U.S. Attorney’s Office for The Northern District of Ohio Celebrates Funding Announced During Domestic Violence Awareness Month
The Department of Justice joins survivors, victim service providers, advocates, and communities nationwide in recognizing October as National Domestic Violence Awareness Month (“DVAM”). This is a time to recognize the experiences of survivors, honor those who have lost their lives to domestic violence; express gratitude to the countless individuals working to end violence; and raise awareness on the issues of domestic violence, dating violence, sexual assault, and stalking. As part of its monthlong observance of DVAM, the U.S. Attorney’s Office for the Northern District of Ohio is proud to announce that the Department’s Office on Violence Against Women (“OVW”) awarded $2,254,320 to bolster coordinated community responses aimed at bringing an end to domestic violence, as well as sexual assault, dating violence, and stalking.
Data from the most recent National Intimate Partner and Sexual Violence Survey indicate that about 41% of women and 26% of men experienced contact sexual violence, physical violence, and/or stalking by an intimate partner and reported an intimate partner violence-related effect during their lifetime. Domestic violence rates are even higher for American Indian and Alaska Native populations, Black individuals, people of color, people with disabilities, and LGBTQI+ individuals.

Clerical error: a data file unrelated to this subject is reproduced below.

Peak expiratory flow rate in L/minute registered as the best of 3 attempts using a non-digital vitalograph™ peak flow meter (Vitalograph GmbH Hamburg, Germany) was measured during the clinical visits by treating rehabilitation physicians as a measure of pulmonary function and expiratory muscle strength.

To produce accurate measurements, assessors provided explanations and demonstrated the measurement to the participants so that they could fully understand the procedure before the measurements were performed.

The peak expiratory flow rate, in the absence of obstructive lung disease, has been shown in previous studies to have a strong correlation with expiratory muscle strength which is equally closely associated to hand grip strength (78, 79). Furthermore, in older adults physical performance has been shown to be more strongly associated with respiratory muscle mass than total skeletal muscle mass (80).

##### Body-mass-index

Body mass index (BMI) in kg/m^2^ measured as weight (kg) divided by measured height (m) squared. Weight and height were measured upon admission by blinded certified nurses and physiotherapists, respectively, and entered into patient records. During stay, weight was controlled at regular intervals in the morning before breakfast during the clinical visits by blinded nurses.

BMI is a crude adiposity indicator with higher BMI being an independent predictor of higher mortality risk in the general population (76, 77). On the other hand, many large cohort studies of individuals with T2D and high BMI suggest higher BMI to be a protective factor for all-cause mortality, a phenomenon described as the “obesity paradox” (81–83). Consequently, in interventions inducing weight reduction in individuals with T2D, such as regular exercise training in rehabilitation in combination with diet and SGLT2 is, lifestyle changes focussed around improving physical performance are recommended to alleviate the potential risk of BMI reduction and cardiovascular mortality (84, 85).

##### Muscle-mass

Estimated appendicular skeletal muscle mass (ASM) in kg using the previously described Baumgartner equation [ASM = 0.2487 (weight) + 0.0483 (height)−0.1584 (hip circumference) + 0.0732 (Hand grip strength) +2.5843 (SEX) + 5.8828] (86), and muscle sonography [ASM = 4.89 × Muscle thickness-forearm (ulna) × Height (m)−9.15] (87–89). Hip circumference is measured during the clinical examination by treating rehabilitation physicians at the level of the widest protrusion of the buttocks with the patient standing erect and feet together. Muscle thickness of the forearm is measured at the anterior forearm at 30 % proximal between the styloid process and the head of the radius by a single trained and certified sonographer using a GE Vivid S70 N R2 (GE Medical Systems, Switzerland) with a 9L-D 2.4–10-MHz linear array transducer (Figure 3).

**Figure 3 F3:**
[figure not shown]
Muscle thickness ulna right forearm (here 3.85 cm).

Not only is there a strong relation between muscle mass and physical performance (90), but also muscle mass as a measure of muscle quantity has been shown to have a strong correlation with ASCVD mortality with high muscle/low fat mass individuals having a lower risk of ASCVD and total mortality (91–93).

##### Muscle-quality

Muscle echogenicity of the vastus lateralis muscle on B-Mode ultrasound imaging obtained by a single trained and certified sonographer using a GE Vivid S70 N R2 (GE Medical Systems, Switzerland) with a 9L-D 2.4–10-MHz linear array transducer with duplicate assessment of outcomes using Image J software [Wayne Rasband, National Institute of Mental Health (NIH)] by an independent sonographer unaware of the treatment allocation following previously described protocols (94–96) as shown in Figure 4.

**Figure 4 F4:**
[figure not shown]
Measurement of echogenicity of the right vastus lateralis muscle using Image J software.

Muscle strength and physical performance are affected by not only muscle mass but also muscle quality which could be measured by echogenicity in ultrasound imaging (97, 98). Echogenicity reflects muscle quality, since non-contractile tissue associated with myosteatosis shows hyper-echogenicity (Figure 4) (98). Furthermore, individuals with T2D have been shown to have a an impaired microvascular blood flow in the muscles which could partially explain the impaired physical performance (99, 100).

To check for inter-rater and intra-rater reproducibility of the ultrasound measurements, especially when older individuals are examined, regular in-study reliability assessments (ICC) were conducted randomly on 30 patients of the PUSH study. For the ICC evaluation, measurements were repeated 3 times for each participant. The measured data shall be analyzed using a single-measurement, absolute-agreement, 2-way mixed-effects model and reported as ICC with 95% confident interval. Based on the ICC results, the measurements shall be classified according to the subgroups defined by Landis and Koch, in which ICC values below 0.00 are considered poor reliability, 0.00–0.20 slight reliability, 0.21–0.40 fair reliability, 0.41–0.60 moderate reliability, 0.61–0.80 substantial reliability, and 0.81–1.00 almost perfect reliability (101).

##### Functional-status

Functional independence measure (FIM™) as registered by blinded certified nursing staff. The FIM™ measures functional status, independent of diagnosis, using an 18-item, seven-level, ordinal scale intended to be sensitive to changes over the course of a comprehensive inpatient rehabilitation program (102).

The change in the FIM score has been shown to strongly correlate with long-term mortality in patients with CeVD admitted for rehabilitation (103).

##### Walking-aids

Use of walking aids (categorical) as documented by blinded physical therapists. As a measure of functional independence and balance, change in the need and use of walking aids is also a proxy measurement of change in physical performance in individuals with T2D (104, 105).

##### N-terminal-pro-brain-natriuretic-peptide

The announced grants will reach historically marginalized communities, underserved communities, college and university campuses, rural towns, culturally specific communities, Tribal nations and more. The funding prioritizes increasing access to justice, improving survivor safety, holding perpetrators accountable, and offering training and technical support to professionals addressing these crimes.
Specifically, the Northern District of Ohio received the following funds for the 2023 fiscal year:
- OVW awarded four grants totaling $1,904,320 under the Transitional Housing Assistance Grants for Victims of Sexual Assault, Domestic Violence, Dating Violence, and Stalking Program (Transitional Housing Program) to support programs that provide 6 to 24 months of transitional housing or housing assistance to survivors of domestic violence, sexual assault, dating violence, and stalking. Those include:
- The Family and Community Services of Ravenna Ohio received a $500,000 grant to house and support victims of domestic violence. This project will also hire 3 additional staff members to provide follow-up services once permanent housing is secured.
- The Concerned Citizens Against Violence Against Women in Marion, Ohio received a $550,000 grant to provide housing and support for up to 40 domestic violence survivors and their families. The project will collaborate with Turning Point Domestic Violence Services and Marion Goodwill Industries to assist with transitional housing within the community.
- The ONEEIGHTY, INC., a non-profit in Wooster, Ohio was awarded $454,750 to provide housing and support to domestic violence survivors. The services will be tailored to survivors’ needs to include rental and utility assistance, childcare, transportation and employment services.